Dear Queer White People: Taking Up Space

In this installment of the Dear Queer White People advice column, Dr. Sami Schalk looks at how white folks take up space in social settings, and QTPOC-specific spaces in particular.

Can you please address how white queer people take up space at queer events?

-Trying to Dance Unbothered

Should white queers be present in QTPOC spaces? -Trying Not to Intrude

Dear Queer White People,

Let’s talk about space—queer space, that is. It’s incredibly important for marginalized people to have access to spaces where their identities, values, and ways of being in the world are centered and affirmed, and where they know they can be themselves, safely, in community with others like them.

Spaces for marginalized people can be permanent like community centers and dance clubs or temporary like the Lesbian Pop-up Bars or the (now dissolved, but forever beloved) Queer Pressure dance events. As this column has repeatedly emphasized, however, even within marginalized communities there are folks who have more social power and privilege than others.

When you have privilege you tend to be allotted more space and this impacts your awareness of how much space you take up. If you’ve typically been given as much space as you want, you tend to behave as if it’s always OK for you to take up as much space as you want. There is a reason people have coined terms like “manspreading” (when men take up as much space as possible with their bodies on public transit) and “manslamming” (a term developed by Anna Breslaw after she decided not to move out of the way of men on the sidewalk and was repeatedly run into by them). In the Jim Crow era, black people were often expected to move into the gutters when passing white people and black men were expected to avert their eyes or cross the street when passing white women. In my time here I’ve repeatedly had white people cut in front of me in line at restaurants and bars as if they didn’t see me at all.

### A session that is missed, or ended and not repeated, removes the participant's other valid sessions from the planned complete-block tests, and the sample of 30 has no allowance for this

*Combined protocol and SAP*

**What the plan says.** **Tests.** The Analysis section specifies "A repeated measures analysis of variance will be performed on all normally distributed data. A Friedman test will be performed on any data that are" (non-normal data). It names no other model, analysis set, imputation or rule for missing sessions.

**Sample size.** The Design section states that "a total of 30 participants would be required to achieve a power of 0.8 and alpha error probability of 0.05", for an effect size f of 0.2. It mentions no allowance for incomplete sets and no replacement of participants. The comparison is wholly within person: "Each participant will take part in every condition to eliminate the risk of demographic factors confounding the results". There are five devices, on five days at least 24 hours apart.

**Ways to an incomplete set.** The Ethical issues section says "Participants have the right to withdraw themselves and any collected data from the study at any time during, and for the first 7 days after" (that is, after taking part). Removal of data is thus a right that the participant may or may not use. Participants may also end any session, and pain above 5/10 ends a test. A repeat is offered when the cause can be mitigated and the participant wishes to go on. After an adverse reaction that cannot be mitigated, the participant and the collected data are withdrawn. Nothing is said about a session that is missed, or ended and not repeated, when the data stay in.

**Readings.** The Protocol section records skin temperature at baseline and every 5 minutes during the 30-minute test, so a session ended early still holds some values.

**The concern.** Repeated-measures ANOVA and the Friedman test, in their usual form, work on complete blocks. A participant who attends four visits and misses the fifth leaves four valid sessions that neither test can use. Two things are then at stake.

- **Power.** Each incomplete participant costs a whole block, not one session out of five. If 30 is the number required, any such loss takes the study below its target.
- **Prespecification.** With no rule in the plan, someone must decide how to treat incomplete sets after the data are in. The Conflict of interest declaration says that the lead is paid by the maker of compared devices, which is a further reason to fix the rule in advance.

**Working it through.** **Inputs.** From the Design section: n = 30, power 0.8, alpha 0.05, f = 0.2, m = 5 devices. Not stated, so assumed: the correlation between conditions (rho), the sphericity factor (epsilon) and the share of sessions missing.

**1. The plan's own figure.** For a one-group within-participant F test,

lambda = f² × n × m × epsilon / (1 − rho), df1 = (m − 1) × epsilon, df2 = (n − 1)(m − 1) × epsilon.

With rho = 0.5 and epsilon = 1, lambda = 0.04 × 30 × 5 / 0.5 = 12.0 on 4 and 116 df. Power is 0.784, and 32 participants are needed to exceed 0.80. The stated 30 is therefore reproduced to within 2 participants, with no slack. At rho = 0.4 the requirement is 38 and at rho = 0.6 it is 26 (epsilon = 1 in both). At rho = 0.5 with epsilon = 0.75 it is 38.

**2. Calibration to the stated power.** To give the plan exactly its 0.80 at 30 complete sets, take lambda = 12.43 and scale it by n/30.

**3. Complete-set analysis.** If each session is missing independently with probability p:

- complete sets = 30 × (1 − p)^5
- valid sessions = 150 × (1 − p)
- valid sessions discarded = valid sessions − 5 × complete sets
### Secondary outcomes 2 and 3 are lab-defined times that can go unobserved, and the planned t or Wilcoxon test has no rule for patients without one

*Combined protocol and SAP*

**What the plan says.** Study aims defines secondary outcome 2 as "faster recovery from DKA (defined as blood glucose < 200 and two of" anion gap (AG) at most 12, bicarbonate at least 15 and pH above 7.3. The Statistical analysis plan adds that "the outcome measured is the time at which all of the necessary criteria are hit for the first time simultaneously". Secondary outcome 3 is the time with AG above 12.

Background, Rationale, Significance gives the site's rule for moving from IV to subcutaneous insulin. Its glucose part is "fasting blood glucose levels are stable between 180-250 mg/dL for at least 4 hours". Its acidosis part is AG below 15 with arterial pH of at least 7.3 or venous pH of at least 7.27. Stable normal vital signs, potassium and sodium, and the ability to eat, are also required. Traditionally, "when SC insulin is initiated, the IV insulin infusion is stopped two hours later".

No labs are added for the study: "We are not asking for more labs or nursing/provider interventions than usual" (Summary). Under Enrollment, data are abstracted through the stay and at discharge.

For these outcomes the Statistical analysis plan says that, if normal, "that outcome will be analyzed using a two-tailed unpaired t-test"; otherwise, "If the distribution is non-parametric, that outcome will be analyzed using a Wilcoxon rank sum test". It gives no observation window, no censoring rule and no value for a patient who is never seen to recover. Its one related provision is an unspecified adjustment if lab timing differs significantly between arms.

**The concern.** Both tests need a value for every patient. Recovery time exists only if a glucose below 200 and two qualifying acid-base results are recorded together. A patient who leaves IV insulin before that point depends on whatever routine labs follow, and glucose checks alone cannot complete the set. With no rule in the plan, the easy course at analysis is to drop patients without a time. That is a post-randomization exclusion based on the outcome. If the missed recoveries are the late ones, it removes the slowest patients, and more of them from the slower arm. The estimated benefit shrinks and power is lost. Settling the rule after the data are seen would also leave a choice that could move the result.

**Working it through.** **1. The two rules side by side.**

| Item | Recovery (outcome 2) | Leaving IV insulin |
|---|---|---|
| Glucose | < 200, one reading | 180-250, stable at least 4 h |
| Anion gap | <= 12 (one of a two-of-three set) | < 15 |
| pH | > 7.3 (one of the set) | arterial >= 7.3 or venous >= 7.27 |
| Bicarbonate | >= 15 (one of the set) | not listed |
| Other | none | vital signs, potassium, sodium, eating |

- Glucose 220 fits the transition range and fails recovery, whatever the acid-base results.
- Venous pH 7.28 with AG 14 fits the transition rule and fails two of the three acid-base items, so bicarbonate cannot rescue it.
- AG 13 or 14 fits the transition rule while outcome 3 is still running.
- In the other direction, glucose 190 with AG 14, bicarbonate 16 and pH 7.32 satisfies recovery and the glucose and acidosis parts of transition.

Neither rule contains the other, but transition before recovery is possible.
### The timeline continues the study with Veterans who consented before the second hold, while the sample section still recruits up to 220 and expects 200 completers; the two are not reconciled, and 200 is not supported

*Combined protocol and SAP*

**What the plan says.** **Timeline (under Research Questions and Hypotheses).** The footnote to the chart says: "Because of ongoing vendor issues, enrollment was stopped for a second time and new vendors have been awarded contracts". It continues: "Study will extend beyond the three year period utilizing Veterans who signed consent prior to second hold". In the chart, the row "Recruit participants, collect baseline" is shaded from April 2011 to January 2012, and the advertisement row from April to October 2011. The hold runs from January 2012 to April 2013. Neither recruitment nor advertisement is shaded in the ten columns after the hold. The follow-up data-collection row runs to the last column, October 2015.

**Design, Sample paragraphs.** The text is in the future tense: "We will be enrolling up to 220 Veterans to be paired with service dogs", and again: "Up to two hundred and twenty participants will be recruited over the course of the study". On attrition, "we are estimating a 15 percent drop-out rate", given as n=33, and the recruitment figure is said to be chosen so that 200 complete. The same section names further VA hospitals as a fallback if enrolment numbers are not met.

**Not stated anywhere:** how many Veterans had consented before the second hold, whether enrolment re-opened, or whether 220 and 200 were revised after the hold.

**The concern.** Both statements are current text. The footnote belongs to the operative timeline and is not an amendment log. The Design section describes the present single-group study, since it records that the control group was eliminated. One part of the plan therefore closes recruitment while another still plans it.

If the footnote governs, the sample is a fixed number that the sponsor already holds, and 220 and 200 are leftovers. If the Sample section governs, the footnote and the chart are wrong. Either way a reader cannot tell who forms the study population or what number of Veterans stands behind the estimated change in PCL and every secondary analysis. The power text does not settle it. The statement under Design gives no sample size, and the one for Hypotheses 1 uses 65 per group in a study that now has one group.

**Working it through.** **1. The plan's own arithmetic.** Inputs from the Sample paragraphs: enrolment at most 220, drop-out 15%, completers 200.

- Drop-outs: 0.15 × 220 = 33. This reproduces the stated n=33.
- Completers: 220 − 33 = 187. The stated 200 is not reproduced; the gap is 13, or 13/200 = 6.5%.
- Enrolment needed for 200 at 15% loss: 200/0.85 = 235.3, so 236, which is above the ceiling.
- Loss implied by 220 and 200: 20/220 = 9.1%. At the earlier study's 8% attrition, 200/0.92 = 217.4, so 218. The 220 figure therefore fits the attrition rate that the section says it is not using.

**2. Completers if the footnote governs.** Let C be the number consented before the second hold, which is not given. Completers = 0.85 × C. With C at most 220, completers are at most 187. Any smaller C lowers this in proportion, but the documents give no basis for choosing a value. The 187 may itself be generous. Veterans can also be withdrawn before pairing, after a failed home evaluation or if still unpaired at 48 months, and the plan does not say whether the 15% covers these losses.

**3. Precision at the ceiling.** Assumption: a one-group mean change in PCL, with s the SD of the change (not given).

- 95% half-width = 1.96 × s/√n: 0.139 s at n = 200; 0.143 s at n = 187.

As these examples show, some people get to move around and take up space without consequence—and some of us don’t. This is why queer spaces matter and is also why, as a white queer person, you need to be aware of how you are taking up space in our shared safe spaces: physically, energetically, temporally, and so on. 

When in queer space as a white person, look around: Who is there and who isn’t? Who is speaking or performing? Who is dancing, particularly in the middle of the dance floor? Who is taking up the most space? If the people of color in a queer space are mostly on the edges, if we are mostly invisible on stage and off, the space may not be inviting or safe for us. When in queer space, as a white person, especially as a white man, be aware of how much physical space you’re taking up, particularly on the dance floor. If you are speaking in a group, be aware of how much you are speaking as opposed to the people of color or women in the space. When you go to order a drink or get in line for the bathrooms or food, look around to ensure there isn’t someone else waiting—sometimes bartenders overlook people of color and women waiting to be served as well.

If you mess up, if you realize you’ve invaded the space of someone else or forced them out of a space, own it and apologize. Queer space is your space. You have a right to be there. But so do we, and your behavior in queer space impacts our experience and our choice of whether or not to enter or stay in these spaces.

That brings us to the question of white queers in QTPOC space. First, find out from organizers what kind of space it is—even if your QTPOC friend or partner invited you. Just because your friend/partner thinks it’s OK or considers you an exception to the rule, that doesn’t mean the organizers or other people in the space want white people there. It never hurts to ask. 

If organizers say it’s a QTPOC-only or QTPOC safe space then you should not be there, period. If organizers say it’s a QTPOC-centered space, then that typically means white allies are welcome so long as they are aware of how they take up space as discussed above. In these QTPOC spaces, you should be even more aware of how you take up space. If you don’t have a lot of friends in the space, pay attention to how people are responding to you, listen to the folks around you and don’t take it personally if some QTPOC don’t want to talk to or dance with you when you are in spaces intended for us. When in doubt, act like you are a guest in someone else’s home.

This year Our Lives is sponsoring a QTPOC tent at Madison’s OutReach Magic Festival, organized by a committee of local QTPOCs, including yours truly. At the time of press we have not yet decided if the tent will be a QTPOC-only or a QTPOC-centered space, but once that decision has been made, we will have that information clearly available on the (to-be-created) Facebook event page and on the signage at the tent during the festival itself. I encourage all QTPOCs to come visit the tent for community, games, and food and ask that all white queer people respect whatever decision the committee comes to about your presence in our space. 

Of course, I encourage all of us to be aware of the way we take up space and how our presence and behavior in safe spaces impact those more marginalized than us. Happy Pride, y’all.

Leave a Reply

Your email address will not be published. Required fields are marked *

*

Website Protected by Spam Master